War is confusing to those on the ground, and it is from these perspectives that Tolstoy conveys it. And that is cool enough, if the author had just left it at that. But no, he finds it necessary to expound through repeated analogy and slight rewordings of the same arguments, over and over, that history is not driven by wills or plans but by chaos of innumerable factors. In one analogy he equates human activity to a bee hive, but does so in two long pages in which he restates the same arguments.
This tendency is most egregious in the last of the two epilogues—an incredibly anticlimatic lecture in which Tolstoy expounds dryly and academically on issues such as free will and the nature of power, etc. After indulging this long-winded epic for 1300 pages, is it really reasonable to expect a reader to endure these dullish ramblings – especially as most of these issues were already addressed in the main text of the story?
So, War and Peace is a dead book that is full of life. 1200 pages of turbulence and unsettled lives, or settled lives being unsettled and of stultifying ritual and denied desires and delayed gratification. Until, finally, around page 1200, the characters who have managed to survive do end up living happily ever after. Whew, that was a relief!
And what about the characters? it seemed to me that most of the older characters are better defined than the younger ones. Maybe that is because the older ones have accepted their station in society and are more easily defined by those expectations. They are easier to define because they are willing to be typecast by social expectation. Many of the younger characters, Natasha, Pierre, Nicholas and Andrew I found to be shallow, even though these are supposed to be the “seekers” of the story. Maybe their shallowness is a function of their personal incompleteness; their own unsettled sense of personal identity. Or maybe Tolstoy is not as great as filling out character personalities as we modern readers would like or expect. Tolstoy is great at telling us what his characters look like, how they act, how they appear to other characters and even what they are thinking. And yet, often, I feel like I really never get to know them. So what is missing?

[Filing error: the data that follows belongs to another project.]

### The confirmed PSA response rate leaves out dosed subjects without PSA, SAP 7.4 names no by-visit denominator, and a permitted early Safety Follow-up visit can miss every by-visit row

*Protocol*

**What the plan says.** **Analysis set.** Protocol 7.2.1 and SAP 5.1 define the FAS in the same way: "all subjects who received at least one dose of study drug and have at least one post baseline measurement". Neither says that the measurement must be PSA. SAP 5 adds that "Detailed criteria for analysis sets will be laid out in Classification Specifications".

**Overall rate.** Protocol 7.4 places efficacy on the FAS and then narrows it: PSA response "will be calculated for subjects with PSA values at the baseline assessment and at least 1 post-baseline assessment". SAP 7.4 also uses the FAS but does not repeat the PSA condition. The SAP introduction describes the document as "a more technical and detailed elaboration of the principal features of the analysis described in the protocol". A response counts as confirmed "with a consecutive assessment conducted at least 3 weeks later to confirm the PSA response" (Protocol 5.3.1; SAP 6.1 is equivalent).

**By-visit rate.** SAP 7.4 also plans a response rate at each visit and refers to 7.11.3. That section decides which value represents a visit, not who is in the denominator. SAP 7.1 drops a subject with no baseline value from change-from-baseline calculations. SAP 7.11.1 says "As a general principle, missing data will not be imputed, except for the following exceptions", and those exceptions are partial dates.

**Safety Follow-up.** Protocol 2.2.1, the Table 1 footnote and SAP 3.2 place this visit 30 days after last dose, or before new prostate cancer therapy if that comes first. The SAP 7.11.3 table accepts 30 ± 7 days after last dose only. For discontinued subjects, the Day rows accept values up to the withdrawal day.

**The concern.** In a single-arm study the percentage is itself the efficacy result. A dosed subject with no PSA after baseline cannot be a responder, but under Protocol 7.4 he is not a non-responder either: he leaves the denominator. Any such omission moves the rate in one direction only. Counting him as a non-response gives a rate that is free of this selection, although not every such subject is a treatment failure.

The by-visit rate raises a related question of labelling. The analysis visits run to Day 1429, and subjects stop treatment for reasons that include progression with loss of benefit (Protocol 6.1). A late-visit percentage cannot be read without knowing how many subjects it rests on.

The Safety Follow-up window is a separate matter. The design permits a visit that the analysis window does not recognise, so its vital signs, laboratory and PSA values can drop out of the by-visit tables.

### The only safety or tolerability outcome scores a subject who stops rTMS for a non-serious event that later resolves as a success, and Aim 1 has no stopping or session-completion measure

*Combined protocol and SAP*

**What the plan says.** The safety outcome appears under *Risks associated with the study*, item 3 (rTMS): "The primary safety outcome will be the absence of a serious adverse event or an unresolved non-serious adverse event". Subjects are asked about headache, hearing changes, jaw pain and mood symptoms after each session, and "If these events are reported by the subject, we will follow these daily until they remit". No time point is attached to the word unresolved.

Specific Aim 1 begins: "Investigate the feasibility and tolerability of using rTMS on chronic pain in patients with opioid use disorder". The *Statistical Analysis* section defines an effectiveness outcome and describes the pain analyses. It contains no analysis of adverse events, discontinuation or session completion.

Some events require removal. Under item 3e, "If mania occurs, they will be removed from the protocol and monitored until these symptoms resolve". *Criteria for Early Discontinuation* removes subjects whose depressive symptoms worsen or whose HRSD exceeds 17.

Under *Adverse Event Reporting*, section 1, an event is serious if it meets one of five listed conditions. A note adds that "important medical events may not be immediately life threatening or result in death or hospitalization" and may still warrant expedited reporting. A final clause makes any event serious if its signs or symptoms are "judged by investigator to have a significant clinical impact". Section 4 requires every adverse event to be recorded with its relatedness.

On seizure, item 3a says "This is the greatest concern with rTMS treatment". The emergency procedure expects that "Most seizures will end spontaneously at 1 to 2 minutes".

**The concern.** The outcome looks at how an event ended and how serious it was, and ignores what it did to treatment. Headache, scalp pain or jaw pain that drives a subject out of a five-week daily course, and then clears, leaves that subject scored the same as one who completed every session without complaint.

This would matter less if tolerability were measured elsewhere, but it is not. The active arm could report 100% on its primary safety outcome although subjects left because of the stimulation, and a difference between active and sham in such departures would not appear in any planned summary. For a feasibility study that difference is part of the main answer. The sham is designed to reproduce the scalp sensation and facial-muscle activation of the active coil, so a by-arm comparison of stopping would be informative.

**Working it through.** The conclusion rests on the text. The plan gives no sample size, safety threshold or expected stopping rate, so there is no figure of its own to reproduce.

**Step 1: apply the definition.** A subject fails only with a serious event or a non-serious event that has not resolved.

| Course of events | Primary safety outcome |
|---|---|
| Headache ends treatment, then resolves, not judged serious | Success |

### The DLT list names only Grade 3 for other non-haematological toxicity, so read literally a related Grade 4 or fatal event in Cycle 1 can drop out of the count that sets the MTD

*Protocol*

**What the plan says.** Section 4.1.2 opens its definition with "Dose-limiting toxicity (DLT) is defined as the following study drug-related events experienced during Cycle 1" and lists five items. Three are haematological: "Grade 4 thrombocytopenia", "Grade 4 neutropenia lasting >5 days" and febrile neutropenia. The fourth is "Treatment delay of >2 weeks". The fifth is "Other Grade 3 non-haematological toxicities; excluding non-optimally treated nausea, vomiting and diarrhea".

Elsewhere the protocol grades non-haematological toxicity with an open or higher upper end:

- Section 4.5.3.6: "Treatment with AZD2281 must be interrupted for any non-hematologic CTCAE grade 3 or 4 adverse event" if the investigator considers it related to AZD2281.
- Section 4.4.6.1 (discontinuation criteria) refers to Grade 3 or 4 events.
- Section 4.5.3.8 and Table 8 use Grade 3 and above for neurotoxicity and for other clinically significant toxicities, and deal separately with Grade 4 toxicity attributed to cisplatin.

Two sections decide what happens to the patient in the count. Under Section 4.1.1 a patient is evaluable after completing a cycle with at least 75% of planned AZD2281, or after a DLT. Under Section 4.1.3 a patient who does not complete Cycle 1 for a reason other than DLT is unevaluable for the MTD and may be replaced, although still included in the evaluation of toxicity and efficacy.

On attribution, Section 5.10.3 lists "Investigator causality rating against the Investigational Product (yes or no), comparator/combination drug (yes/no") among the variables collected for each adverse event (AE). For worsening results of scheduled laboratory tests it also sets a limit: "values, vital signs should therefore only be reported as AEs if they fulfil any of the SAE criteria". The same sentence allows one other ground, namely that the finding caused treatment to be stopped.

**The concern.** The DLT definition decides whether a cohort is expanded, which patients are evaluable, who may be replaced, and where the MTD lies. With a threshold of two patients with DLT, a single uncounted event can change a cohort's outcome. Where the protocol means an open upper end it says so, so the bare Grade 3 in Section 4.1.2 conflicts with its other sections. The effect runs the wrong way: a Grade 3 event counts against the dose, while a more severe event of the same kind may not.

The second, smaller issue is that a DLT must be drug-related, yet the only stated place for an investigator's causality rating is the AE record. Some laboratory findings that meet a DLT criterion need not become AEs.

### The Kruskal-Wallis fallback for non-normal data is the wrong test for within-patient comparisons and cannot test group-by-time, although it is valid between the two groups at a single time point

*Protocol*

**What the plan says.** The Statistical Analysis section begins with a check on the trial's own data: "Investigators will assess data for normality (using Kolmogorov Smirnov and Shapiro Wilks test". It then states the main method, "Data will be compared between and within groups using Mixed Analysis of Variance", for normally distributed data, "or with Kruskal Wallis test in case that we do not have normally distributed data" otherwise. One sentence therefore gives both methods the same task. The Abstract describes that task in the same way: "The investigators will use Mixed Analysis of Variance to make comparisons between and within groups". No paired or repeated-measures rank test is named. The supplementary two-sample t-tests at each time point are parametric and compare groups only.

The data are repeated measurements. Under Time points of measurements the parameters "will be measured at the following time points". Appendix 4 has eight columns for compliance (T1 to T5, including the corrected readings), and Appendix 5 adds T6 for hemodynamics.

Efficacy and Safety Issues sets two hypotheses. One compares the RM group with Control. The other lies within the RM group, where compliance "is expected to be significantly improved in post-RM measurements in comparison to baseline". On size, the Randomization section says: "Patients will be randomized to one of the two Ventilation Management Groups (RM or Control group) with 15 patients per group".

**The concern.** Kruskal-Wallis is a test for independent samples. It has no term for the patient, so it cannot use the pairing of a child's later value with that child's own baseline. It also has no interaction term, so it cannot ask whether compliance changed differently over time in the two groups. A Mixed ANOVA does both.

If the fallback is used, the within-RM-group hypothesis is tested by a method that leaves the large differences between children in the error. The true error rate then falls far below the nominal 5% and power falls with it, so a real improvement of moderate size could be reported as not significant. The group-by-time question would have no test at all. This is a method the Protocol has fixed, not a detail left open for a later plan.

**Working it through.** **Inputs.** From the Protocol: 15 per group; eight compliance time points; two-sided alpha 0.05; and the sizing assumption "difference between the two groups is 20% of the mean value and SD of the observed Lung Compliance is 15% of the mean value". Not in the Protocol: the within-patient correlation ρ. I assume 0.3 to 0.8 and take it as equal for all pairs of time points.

And how well does this story sustain itself over its enormous canvas? Variably I’d say. There are times when the story seems to be headed toward inertia, though there’s always something that picks things up. Still, honestly, this story could have been told in far fewer pages—in half, and dare I say it, maybe even three-quarters less the space. But that would of course rob us of the subtleties of Tolstoy’s phrasings and descriptions (sometimes a good, and sometimes a not so good thing).
I have mixed feelings about the book. It is not a personal favorite, and were I asked if someone should read any six Modern Library top 100 picks of 200 pages each or this book, I would say go for the other six books.
But I did learn a lot, about European aristocracy, about lifestyles of the past, about philosophical and theological concerns which are still pondered today, about the historical forces and alliances in play during the Napoleonic wars, etc. And now I’m not afraid to take on Sergei Bondarchuk’s 7-hour Soviet film epic version from 1968. That should be a breeze by comparison (it’s on request at the public library; more to come on that…)
And, to my relief, the book moved along well enough. I found myself blazing through most of the pages. What more can one ask?